Submitted to: Meeting Abstract
Publication Type: Proceedings
Publication Acceptance Date: August 31, 2009
Publication Date: September 10, 2009
Citation: Mazzola, M. 2009. Active manipulation of native soil microbial community structure and function to suppress soilborne diseases. Meeting Abstract. P. 1-11. Interpretive Summary: Soil ecosystems possess a wealth of biological resources that can be harnessed for use in control of plant diseases. Soils that naturally have low incidence of disease are commonly referred to as suppressive soils. Studies have been conducted to determine the properties of these soils that are important in this natural disease suppression, the goal being to identify those soil components that function to limit plant disease. Once the important disease-limiting components are identified, the hope would be to transfer these elements to other soils as a means to induce natural biological disease control. These studies demonstrated that growing wheat in orchard soils prior to planting apple, significantly depressed root infection by the fungal pathogen Rhizoctonia solani. It was shown that wheat suppressed this pathogen by enhancing populations of certain bacteria that are able to inhibit growth of R. solani. However, not all wheat varieties were able to reduce root infection by R. solani. It was shown that wheat cultivars that were best at providing disease control were the same cultivars that supported the highest populations of the bacterium Pseudomonas putida btp A. Specific soil amendments also possess the ability to transform resident microbial communities in a manner which induces natural soil suppressiveness. These include various plant residues and waste products that are naturally available in farming systems. The formulation of strategies to effectively utilize these processes will have a significant role in environmentally sustainable systems for management of soilborne plant pathogens.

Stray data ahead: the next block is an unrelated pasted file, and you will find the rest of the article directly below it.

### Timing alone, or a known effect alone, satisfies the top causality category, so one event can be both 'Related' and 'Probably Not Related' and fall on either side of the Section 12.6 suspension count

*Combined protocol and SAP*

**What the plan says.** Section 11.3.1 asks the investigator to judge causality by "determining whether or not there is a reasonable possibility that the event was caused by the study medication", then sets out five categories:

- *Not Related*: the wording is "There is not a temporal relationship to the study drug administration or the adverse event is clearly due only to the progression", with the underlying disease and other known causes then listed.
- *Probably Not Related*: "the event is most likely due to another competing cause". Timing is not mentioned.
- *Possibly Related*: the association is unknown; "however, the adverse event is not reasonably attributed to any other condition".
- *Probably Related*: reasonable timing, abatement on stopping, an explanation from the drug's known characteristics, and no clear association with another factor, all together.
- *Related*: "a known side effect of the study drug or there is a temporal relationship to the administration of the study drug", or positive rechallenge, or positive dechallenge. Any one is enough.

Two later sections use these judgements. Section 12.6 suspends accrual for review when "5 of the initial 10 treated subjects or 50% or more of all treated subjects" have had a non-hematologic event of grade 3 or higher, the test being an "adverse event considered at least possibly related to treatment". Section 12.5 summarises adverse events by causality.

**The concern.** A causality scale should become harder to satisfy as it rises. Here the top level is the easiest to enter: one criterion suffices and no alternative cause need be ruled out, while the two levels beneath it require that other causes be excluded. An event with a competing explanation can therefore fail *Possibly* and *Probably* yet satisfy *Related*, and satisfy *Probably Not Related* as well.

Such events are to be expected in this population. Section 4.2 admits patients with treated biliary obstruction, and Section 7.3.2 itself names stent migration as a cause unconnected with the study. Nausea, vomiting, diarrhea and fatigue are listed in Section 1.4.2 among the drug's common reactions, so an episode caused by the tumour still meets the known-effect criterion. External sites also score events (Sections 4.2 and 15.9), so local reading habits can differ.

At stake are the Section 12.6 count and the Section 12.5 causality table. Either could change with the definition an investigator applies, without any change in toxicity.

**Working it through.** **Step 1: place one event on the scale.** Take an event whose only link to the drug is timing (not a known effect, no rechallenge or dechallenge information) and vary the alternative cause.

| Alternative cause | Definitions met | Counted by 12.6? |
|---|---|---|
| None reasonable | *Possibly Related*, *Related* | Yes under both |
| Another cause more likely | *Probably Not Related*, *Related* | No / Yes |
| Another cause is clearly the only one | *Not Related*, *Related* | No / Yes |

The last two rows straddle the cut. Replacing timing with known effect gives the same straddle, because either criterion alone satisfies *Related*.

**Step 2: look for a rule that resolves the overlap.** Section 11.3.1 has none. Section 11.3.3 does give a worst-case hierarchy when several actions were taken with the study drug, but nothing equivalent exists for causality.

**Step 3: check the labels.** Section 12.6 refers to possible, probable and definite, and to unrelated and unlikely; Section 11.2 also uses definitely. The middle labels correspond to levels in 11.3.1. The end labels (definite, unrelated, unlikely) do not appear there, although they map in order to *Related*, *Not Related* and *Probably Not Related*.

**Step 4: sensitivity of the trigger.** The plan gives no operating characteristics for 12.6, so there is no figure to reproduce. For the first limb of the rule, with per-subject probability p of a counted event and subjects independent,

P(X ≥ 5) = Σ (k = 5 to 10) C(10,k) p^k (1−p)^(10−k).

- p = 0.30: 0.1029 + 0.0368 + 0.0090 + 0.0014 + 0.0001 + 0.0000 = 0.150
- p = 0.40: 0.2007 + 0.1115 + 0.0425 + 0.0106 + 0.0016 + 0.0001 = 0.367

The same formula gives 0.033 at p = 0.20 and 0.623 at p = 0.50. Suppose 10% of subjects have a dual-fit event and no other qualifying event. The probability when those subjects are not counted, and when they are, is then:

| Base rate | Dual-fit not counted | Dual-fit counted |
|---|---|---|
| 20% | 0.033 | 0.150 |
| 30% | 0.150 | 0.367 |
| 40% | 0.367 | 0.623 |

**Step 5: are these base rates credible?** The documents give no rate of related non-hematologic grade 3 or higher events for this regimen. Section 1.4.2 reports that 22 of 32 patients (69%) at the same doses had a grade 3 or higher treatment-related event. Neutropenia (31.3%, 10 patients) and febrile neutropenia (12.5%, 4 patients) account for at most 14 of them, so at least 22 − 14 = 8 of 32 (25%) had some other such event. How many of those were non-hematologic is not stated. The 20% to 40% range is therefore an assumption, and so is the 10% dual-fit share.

Technical Abstract: The reality of naturally occurring biologically-induced disease suppressive soils suggests opportunity for managing resident soil microbial communities as a disease control method. Disease suppressive soils have yielded a significant body of knowledge concerning operative mechanisms leading to the suppressive state, and have been a primary source of microbial strains utilized for the biological control of soilborne diseases. However, significant difficulty has been realized in the transfer of this knowledge and these resources into the development of effective field-level disease control practices. Efforts have primarily focused on the commercial development of biological control agents, and subsequent inundative application of individual or mixtures of microbial strains recovered from these systems. However, the introduction of biological agents into non-native soil ecosystems commonly fails to yield commercially viable or consistent levels of disease control in soilborne systems. Of late, greater emphasis has been placed on manipulation of the cropping system to manage resident microbial community structure and function as a means to suppress soilborne plant pathogens. Numerous strategies for the management of this biological resource have been proposed, but few have been evaluated in field production systems. Tactics that has been evaluated include the cropping of specific plant species or genotypes, cultivation of green manures or the application of soil amendments with the goal of selectively enhancing disease suppressive microbial communities. The viability and limits of such approaches for the management of soilborne diseases in commercial agricultural production systems is discussed.